Interpreting Results

Related and interesting links

 

Occasionally, we run across an interesting topic, link or web site. We have no affiliation with any of these sites, and some of them may not even be up. Enter at your own risk (arrrggghhhh - pirate thoughts abound after reading the Traceroute and Pirates article).

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Building a Compelling Case

 

If you find a network problem, you'll most likely want to try and solve that problem. In some cases you might be able to solve this network problem yourself - possibly by upgrading the BIOS on a hardware device, replacing a network cable or changing network service providers. In most cases though, the network problem will need to be fixed by someone else. If this happens, you'll want to build a compelling case that clearly demonstrates the problem, and then also convey (or present) that information.

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Voice over IP (VoIP) troubleshooting

 

Introduction

Using an IP Network (like the internet) to conduct a voice conversation (VoIP) is becoming easier and easier for people to do. It can be inexpensive and relatively reliable.It can, however, also be challenging - with poor voice quality, the inability to hear and communicate, delays and other problems.

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Interpreting Results - Bandwidth Saturation

 

Every network connection has a limit, and in this example we'll talk about how to recognize bandwidth limits on a local DSL / Cable modem.

The scenario here is a 30Mbps downstream, 10Mbps upstream cable modem running a 2.5 second trace interval to our target. The computer running PingPlotter was connected to the cable modem via a wireless network card, which loses packets occasionally.

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Interpreting Results - Bad Hardware

 

Scenario: External customer has problems using your network resources.

A customer (not inside your network) has problems losing connecting to services inside your network. In this scenario, you are acting as a service provider for some network service. This might be provided via HTTP, or possibly through something like Citrix or Windows Terminal services.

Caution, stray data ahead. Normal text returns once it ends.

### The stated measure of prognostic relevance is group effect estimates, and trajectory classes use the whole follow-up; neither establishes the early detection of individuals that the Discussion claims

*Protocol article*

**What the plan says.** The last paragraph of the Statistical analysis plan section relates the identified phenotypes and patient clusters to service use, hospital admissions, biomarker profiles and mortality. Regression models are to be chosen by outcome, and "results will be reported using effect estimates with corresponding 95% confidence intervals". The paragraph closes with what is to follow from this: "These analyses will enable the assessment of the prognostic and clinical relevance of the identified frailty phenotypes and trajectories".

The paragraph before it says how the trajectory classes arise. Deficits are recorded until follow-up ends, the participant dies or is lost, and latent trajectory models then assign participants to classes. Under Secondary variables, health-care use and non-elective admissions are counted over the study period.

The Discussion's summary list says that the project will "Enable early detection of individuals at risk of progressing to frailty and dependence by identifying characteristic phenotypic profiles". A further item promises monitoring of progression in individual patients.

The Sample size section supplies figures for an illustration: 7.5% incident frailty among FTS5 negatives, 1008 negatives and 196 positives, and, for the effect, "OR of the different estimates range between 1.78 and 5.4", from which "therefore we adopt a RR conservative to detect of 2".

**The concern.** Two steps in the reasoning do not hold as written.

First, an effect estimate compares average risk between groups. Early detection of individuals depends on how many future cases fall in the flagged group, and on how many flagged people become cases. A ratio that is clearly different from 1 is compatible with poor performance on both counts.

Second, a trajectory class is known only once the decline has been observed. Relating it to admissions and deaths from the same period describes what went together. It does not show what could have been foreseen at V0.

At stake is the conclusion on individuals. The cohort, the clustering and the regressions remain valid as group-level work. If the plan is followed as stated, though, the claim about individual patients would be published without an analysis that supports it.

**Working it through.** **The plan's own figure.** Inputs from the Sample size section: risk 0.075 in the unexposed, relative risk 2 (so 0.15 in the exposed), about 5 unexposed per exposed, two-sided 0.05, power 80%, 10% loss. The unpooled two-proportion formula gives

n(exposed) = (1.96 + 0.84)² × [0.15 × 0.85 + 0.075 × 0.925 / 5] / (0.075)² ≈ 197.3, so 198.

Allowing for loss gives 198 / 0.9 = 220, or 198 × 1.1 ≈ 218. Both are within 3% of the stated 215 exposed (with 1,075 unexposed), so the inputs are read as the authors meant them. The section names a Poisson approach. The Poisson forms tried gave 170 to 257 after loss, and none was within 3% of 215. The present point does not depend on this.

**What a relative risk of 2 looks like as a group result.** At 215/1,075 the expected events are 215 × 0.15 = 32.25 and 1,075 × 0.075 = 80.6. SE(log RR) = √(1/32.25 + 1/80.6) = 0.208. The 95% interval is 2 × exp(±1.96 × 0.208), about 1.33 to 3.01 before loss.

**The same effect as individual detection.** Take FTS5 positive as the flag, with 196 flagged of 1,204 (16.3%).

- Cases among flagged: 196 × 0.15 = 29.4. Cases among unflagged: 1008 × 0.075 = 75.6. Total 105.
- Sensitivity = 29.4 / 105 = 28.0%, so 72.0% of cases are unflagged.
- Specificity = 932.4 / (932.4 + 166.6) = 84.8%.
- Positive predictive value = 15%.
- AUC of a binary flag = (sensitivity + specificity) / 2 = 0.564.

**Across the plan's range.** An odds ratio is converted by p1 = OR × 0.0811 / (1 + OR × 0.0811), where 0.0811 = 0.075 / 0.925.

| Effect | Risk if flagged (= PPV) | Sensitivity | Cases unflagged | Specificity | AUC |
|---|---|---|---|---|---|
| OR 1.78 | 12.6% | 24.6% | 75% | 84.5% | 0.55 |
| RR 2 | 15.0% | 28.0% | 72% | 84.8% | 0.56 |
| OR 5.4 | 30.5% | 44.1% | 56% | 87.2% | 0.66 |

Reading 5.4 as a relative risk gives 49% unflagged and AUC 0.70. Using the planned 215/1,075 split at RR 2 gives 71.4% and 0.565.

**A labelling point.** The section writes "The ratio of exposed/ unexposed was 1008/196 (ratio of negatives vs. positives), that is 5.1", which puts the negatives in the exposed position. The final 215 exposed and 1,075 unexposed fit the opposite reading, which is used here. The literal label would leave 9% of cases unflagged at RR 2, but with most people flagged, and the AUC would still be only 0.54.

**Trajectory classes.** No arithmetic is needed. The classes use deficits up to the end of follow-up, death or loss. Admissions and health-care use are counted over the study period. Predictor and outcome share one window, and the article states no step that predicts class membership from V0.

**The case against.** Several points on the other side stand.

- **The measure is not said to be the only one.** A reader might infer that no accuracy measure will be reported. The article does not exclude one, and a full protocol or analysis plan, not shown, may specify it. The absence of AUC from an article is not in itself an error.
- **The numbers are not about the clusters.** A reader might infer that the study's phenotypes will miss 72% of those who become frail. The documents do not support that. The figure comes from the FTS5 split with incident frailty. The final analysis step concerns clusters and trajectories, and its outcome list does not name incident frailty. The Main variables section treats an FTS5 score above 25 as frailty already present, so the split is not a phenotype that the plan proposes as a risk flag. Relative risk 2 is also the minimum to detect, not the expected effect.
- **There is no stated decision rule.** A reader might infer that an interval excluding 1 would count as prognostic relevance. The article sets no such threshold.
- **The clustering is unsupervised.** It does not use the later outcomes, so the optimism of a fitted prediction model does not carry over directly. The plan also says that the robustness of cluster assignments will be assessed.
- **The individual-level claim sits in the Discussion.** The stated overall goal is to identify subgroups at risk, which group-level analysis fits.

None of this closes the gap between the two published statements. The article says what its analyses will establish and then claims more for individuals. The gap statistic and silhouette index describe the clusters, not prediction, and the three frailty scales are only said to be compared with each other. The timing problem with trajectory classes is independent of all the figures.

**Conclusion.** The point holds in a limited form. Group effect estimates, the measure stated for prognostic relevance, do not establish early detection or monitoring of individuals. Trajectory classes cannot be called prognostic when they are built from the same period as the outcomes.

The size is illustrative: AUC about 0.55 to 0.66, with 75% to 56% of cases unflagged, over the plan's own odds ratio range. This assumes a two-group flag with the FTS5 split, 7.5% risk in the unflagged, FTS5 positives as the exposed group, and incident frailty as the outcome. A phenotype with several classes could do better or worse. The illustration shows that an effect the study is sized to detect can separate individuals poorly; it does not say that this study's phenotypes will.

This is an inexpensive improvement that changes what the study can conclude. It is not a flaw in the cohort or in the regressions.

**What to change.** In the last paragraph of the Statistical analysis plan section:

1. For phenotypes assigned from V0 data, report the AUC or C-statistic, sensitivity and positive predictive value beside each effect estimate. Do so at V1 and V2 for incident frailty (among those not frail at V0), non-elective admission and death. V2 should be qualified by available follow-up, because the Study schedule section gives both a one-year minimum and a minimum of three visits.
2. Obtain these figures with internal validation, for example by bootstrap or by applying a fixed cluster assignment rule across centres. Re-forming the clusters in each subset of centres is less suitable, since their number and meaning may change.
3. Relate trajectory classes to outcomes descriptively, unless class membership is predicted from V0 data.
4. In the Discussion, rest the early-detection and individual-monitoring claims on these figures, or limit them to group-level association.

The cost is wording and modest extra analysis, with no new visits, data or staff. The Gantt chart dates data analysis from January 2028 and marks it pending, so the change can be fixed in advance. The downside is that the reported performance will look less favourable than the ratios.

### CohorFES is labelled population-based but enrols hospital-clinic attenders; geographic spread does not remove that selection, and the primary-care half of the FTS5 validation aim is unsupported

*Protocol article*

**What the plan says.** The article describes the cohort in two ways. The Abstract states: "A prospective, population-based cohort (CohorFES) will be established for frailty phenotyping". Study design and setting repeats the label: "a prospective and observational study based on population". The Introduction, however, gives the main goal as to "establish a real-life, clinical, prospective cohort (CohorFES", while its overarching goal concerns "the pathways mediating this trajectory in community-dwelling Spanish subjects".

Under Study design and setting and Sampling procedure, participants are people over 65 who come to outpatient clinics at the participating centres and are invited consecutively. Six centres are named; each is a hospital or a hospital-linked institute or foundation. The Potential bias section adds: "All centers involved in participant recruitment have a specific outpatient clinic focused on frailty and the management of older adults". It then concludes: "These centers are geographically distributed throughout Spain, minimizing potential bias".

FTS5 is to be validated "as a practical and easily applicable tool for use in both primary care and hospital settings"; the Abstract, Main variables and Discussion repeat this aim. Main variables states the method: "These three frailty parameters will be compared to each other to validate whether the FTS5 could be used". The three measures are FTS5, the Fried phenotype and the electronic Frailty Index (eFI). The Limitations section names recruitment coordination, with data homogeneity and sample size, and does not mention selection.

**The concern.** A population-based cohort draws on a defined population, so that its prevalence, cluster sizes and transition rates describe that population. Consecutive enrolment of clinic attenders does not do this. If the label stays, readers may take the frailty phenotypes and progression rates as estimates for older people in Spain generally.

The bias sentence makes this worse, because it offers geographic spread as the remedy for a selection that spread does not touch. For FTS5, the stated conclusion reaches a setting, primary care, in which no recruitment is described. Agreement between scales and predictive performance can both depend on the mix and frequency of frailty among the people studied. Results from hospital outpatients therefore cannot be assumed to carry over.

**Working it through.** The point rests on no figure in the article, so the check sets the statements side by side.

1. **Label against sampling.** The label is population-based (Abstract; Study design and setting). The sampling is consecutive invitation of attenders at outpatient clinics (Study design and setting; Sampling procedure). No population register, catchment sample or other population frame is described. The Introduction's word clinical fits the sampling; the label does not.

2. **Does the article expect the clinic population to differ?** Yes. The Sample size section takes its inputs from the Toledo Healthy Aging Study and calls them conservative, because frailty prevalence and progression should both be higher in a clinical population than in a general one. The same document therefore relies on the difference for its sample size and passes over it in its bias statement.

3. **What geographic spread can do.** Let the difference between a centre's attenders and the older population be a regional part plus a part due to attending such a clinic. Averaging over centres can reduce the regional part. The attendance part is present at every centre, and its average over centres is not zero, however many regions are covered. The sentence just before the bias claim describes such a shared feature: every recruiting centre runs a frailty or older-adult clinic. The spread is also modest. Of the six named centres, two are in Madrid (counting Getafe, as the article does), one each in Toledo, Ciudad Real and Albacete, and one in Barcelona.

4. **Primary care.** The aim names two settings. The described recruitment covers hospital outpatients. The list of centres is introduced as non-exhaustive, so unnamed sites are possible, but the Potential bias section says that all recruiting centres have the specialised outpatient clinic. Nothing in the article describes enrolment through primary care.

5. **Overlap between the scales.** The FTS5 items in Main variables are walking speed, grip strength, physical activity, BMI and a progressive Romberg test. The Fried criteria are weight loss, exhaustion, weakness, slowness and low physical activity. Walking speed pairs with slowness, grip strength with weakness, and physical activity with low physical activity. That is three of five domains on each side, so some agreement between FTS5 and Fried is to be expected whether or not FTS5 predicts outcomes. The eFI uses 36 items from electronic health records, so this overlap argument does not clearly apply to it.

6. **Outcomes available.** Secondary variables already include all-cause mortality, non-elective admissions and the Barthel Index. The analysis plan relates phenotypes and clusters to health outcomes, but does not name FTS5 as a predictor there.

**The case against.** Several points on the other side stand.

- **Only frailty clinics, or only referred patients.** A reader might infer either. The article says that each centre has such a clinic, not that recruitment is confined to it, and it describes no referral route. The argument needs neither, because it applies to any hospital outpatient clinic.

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Interpreting Results - ISP Problems

 

For this example, we're assuming the role of a user that's having problems with a broadband connection. What we'll be taking a look at is a few days worth of trace data. One thing to keep in mind is that if you're doing long term monitoring and want to look at more than the largest default time span on the time-interval graph (48 hours), you can add custom time intervals in the pingplotter.ini file located in PingPlotter's installation directory.

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Interpreting Results - Gamers

 

For this example, let's assume you're an online gamer - specifically, a Quake III player (though the following is representative of any online game really - MMORPG, RTS, racing sims, fighting games, etc.). You've got two servers that are running the same maps you like to play, so the only issue you have is which one out of the two is going to give you a better connection. We realize some folks aren't going to be so patient as to use the method below to decide which server they're going to play on...

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Interpreting Results - Longterm Monitoring

 

PingPlotter allows you to use the timeline graphs to zoom in on any particular time, so even if you weren't there (or didn't save an image) when something was happening, you can still recover that exact image later. You shouldn't ever have to be sitting in front of your computer when an outage happens, or you experience other problems on your network, to get the data you need from PingPlotter.

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